Note: This is day 6 of National Preparedness Month. Follow this year’s campaign on Twitter by searching for the #NatlPrep hash tag. This month, as part of NPM15, I’ll be rerunning some updated preparedness essays, along with some new ones.
September is National Preparedness Month , and this year the central theme is “Don’t Wait. Communicate. Make Your Emergency Plan Today.”
High on the list of things in your emergency plan should be a comprehensive family communications plan.
Disasters can strike with little or no warning, and some family members may be at school, work, or simply away from home. In the event of a sudden evacuation or displacement, you’ll want to have a meeting place already decided upon, and for everyone to have a list of emergency contact information.
To drive home the message, FEMA has produced a PSA called `Waiting’, which shows anxious parents in a community shelter trying – and failing – to reconnect with their child during a disaster.
Ready.gov has produced an updated Emergency Communications planning guide to help you and your family prepare for the kinds of communications interruptions, and separations, that can occur during a disaster. Below you’ll find easy to use fill-in-the-blanks PDF templates for creating emergency communications cards, and other planning aids.
This page explains what an emergency communication plan is and why you should make one. It also provides tips and templates on how to make a plan.
Why Make a Plan
Your family may not be together if a disaster strikes, so it is important to think about the following situations and plan just in case. Consider the following questions when making a plan:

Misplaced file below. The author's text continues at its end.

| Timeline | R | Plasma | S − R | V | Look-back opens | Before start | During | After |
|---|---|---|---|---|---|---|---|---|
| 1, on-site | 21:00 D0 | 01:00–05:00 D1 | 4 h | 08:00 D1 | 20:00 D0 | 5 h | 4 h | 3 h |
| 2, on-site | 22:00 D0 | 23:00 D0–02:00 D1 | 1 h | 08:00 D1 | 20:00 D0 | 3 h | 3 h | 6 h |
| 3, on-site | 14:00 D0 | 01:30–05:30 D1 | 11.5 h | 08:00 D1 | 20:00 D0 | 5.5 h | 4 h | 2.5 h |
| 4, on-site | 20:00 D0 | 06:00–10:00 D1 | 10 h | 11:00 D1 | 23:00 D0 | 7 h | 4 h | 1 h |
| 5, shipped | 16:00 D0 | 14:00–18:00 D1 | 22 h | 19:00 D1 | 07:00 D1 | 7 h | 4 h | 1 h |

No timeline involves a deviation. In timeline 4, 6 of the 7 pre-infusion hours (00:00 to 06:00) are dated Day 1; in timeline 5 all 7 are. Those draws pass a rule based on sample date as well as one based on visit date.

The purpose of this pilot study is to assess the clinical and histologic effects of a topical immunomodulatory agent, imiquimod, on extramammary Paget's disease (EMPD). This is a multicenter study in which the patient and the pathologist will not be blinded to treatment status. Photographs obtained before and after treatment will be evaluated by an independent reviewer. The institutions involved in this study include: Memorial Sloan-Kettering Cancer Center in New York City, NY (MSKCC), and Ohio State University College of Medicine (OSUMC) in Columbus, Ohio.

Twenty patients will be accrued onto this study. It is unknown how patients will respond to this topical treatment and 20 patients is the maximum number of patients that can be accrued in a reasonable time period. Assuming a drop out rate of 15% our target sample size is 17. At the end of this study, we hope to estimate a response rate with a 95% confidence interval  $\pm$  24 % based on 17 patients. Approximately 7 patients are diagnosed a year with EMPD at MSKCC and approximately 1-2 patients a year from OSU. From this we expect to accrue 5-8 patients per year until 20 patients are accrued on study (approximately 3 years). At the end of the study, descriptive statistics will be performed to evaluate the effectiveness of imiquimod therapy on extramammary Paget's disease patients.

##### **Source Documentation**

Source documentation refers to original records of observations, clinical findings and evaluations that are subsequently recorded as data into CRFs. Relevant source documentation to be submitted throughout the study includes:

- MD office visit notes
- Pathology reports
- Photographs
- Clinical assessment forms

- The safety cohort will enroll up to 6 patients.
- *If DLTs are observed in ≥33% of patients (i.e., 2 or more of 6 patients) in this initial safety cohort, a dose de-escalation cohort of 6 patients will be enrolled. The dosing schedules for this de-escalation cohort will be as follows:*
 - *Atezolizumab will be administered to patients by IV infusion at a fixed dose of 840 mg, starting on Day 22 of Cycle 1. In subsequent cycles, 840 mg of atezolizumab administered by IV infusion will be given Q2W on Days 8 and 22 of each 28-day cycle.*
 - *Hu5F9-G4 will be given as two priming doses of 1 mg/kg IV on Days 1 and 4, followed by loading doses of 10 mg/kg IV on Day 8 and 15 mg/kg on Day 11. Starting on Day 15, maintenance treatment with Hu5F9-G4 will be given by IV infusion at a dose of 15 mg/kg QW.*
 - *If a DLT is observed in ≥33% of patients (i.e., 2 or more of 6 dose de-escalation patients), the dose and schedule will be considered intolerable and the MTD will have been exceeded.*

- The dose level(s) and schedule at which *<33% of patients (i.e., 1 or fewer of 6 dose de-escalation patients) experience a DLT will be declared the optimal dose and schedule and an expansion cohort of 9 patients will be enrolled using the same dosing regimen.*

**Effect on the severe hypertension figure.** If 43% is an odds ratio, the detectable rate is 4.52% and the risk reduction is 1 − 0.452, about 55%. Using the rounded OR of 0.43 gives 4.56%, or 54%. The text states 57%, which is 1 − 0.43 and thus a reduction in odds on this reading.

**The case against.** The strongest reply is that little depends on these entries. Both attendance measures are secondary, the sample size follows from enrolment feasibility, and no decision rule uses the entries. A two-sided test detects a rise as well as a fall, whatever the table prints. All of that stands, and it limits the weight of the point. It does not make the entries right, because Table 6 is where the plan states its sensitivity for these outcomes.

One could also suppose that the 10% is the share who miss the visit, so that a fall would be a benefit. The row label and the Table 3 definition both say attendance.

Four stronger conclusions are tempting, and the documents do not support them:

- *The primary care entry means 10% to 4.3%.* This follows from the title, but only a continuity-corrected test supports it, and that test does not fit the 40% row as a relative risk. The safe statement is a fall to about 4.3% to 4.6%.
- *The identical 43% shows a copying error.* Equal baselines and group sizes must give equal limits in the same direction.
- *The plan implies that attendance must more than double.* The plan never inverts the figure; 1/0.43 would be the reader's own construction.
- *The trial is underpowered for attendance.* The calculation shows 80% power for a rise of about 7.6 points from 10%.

- How will my family/household get emergency alerts and warnings?
- How will my family/household get to safe locations for relevant emergencies?
- How will my family/household get in touch if cell phone, internet, or landline doesn’t work?
- How will I let loved ones know I am safe?
- How will family/household get to a meeting place after the emergency?
Download and Print a Plan
Here is a template that you can download, print, and fill out:
- For parents (PDF)
- For kids (PDF)
- For transit commuters (PDF)
- For your wallet (PDF)
- Steps to make a plan (PDF)
- Tips on emergency alerts and warnings (PDF)
Here are a few easy steps to start your emergency communication plan:
- Understand how to receive emergency alerts and warnings. Make sure all household members are able to get alerts about an emergency from local officials. Check with your local emergency management agency to see what is available in your area, and learn more about alerts by visiting: www.ready.gov/alerts.
- Discuss family/household plans for disasters that may affect your area and plan where to go. Plan together in advance so that everyone in the household understands where to go during a different type of disaster like a hurricane, tornado, or wildfire.
- Collect information. Create a paper copy of the contact information for your family that includes:
- phone (work, cell, office)
- social media
- medical facilities, doctors, service providers
- Identify information and pick an emergency meeting place. Things to consider:
- Decide on safe, familiar places where your family can go for protection or to reunite.
- Make sure these locations are accessible for household members with disabilities or access and functional needs.
- If you have pets or service animals, think about animal-friendly locations.
Examples of meeting places:
- In your neighborhood: A mailbox at the end of the driveway, or a neighbor’s house.
- Outside of your neighborhood: library, community center, place of worship, or family friend’s home.
- Outside of your town or city: home of a relative or family friend. Make sure everyone knows the address of the meeting place and discuss ways you would get there.
- Share information. Make sure everyone carries a copy in his or her backpack, purse, or wallet. You should also post a copy in a central location in your home, such as your refrigerator or family bulletin board.
- Practice your plan. Have regular household meetings to review your emergency plans, communication plans and meeting place after a disaster, and then practice, just like you would a fire drill.
Filling out these cards may seem a small step, but that's what most preparedness involves.
Taking small, organized steps that, when put together, create a fabric of individual and community preparedness. If you do just one small step each day, in almost no time you’ll find yourself and your family far better prepared to face any emergency.
For more on how to prepare, visit these websites:
AMERICAN RED CROSS http://www.redcross.org/